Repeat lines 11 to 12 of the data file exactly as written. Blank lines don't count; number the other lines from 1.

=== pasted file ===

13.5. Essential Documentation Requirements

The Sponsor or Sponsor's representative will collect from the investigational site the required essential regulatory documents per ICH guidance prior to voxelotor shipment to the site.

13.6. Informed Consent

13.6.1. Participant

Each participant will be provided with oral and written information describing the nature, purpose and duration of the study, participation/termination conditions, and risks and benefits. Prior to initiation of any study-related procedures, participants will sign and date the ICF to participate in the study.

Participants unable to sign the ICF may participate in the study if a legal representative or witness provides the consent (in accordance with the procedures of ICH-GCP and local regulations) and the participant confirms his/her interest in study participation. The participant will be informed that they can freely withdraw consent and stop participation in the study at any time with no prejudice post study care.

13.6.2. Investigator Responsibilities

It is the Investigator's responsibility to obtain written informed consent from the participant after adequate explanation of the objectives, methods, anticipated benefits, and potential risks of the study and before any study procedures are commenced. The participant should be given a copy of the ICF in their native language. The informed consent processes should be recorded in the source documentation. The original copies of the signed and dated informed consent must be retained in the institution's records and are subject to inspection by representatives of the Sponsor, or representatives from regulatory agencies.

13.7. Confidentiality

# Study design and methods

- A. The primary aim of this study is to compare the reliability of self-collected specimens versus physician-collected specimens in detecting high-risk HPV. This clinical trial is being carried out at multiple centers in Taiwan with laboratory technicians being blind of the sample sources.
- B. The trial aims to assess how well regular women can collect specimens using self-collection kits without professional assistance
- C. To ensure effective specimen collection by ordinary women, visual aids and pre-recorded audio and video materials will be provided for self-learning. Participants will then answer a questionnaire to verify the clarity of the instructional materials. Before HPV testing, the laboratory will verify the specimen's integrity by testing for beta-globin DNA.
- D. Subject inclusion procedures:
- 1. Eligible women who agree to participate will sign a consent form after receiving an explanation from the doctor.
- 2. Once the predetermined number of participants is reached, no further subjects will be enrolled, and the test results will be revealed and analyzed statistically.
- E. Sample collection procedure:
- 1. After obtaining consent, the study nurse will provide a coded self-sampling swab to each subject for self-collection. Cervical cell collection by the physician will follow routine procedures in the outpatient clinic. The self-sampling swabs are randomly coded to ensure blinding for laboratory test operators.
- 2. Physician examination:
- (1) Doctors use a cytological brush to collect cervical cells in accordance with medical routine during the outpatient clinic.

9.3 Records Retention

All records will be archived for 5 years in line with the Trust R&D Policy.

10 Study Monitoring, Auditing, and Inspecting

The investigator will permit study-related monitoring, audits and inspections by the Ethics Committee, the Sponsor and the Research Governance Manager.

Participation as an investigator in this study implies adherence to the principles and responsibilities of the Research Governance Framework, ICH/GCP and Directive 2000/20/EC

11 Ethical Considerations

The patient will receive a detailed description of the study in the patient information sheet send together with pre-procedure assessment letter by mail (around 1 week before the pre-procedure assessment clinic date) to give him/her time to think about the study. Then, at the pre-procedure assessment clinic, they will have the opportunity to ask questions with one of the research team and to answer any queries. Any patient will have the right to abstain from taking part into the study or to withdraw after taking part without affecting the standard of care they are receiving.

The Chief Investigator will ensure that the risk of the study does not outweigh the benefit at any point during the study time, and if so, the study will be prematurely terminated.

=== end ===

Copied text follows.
- A. The primary aim of this study is to compare the reliability of self-collected specimens versus physician-collected specimens in detecting high-risk HPV. This clinical trial is being carried out at multiple centers in Taiwan with laboratory technicians being blind of the sample sources.
- B. The trial aims to assess how well regular women can collect specimens using self-collection kits without professional assistance